It is most important that your Will be complete and correctly reflect your wishes.
Your Will should be reviewed every 2-3 years or whenever there are major changes in your circumstances. Changes include getting married or divorced, having children, or buying a property. Changes in taxation laws may also make your Will revision necessary.
There are also changes in circumstances that can automatically revoke a Will or make instructions in a Will ineffective. Tasmanian Perpetual Trustees’ Estate Planning process anticipates your changing circumstances and helps avoid many of these problems.
Things to consider when revising a Will
The following considerations should be made when revising a Will:
- marriage usually revokes your Will unless it is expressly made in contemplation of that marriage;
- divorce usually revokes your Will unless it is expressly made in contemplation of that divorce;
- if a significant relationship (also known as a defacto relationship) is started or ended, your Will may need to be changed because the Relationships Act 2003 considers most significant relationships to be the same as marriages when considering Wills;
- if someone named in your Will changes his or her name and the Will is not revised, there can be delays in completing the administration;
- if a beneficiary dies, you may want that share to be divided among the beneficiaries’ children or given to the beneficiaries’ spouse;
- if specifically described property (eg. 10 Jones Street, Petersville) is left to a beneficiary and that house is later sold, the beneficiary may receive nothing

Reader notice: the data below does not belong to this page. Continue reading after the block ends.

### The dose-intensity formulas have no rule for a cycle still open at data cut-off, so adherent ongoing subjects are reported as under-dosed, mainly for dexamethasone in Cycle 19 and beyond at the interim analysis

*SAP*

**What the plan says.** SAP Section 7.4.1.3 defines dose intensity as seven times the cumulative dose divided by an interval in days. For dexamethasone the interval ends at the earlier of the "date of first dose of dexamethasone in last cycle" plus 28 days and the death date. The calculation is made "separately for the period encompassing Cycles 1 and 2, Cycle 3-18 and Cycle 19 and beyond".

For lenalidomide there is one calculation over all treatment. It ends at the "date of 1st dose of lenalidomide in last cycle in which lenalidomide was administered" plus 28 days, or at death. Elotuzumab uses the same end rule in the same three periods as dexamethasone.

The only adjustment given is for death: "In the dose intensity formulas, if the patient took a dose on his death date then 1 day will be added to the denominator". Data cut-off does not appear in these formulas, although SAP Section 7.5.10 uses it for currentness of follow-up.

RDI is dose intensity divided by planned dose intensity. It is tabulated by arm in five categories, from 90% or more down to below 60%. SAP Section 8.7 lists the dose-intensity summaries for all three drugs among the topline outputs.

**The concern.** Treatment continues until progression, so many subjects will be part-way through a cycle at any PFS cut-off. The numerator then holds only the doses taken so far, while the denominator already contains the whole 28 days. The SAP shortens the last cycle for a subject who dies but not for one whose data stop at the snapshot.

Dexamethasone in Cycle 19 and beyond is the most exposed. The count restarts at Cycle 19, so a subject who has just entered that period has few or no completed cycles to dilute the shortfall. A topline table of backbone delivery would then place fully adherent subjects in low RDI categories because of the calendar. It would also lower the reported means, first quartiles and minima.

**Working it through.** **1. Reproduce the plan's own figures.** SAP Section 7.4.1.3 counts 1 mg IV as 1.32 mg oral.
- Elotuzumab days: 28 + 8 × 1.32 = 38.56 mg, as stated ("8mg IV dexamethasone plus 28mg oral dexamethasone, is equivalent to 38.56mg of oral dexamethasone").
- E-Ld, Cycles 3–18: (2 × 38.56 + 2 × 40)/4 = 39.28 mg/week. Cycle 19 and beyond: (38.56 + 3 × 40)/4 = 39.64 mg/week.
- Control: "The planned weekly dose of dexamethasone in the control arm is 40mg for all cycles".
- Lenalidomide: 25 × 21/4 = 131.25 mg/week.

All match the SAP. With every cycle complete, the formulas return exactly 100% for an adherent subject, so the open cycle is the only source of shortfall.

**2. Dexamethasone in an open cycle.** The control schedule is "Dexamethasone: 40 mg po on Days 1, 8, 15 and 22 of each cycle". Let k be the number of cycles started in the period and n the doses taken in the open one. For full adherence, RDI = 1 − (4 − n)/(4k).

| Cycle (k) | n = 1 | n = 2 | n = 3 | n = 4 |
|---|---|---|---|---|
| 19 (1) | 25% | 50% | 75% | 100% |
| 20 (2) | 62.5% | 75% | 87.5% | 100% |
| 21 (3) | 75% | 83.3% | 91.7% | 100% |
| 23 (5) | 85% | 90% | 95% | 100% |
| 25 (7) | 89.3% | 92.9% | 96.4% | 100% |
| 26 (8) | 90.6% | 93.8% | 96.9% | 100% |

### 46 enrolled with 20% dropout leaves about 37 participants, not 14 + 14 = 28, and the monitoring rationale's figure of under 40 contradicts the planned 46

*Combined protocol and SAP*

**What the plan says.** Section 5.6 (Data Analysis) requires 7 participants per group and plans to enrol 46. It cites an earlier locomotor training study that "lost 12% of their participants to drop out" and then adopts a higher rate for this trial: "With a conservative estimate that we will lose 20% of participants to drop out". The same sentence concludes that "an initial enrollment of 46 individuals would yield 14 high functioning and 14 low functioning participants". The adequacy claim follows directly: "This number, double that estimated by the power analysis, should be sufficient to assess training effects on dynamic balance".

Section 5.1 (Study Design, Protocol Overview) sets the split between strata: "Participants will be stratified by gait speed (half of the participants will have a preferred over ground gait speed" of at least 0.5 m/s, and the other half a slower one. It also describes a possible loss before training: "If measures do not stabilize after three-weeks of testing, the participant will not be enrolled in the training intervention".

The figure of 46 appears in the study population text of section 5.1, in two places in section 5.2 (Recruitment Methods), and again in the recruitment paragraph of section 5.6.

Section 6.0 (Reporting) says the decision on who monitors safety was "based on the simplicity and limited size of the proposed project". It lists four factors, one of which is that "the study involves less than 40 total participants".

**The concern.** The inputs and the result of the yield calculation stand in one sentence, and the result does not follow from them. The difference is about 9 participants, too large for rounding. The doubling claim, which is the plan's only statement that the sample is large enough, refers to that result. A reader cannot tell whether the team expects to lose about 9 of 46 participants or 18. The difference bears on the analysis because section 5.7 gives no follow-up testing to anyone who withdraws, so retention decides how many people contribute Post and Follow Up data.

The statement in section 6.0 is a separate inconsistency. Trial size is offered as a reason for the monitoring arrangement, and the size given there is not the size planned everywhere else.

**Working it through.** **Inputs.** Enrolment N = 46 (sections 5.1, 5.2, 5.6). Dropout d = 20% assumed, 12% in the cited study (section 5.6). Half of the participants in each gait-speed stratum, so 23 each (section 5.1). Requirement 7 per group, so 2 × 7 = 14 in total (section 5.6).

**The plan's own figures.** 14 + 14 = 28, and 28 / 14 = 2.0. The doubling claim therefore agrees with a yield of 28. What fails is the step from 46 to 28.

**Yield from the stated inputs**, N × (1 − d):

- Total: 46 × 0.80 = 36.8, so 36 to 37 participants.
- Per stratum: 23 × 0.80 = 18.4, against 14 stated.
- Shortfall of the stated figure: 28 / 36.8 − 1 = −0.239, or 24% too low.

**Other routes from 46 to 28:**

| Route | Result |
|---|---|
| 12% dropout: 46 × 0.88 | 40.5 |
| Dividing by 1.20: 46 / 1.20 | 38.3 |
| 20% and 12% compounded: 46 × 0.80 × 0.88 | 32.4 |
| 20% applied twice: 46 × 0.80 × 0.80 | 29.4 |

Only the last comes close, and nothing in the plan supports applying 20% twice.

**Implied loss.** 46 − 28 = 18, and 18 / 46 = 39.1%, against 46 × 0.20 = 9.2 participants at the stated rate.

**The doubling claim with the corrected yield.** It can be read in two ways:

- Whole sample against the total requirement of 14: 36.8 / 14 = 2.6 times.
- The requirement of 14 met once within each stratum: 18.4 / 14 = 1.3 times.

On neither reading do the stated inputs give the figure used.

Your Will may also need updating if significant changes occur in the nature of your Estate. For example:
- If you inherit a hotel or a farm is purchased, or assets are transferred to a trust or partnership. Even if the beneficiaries do not need to change, the Executor may need different powers to deal with assets in the best possible way;
- if inflation erodes the real value of a gift of a specific sum of money;
- if the extent of a property in a bequest changes. For example, if all the shares or money in a particular account have been left to a particular person and shares are bought or sold or money is deposited or withdrawn, the beneficiary may get less or more benefit than intended unless the Will is changed;
- if the nature of the property in a specific bequest changes. For example, the type or name of bank account, share type, or holding (eg. company takeover);
For further information about revising your Will, Contact our expert Estate Planners or make an appointment today.
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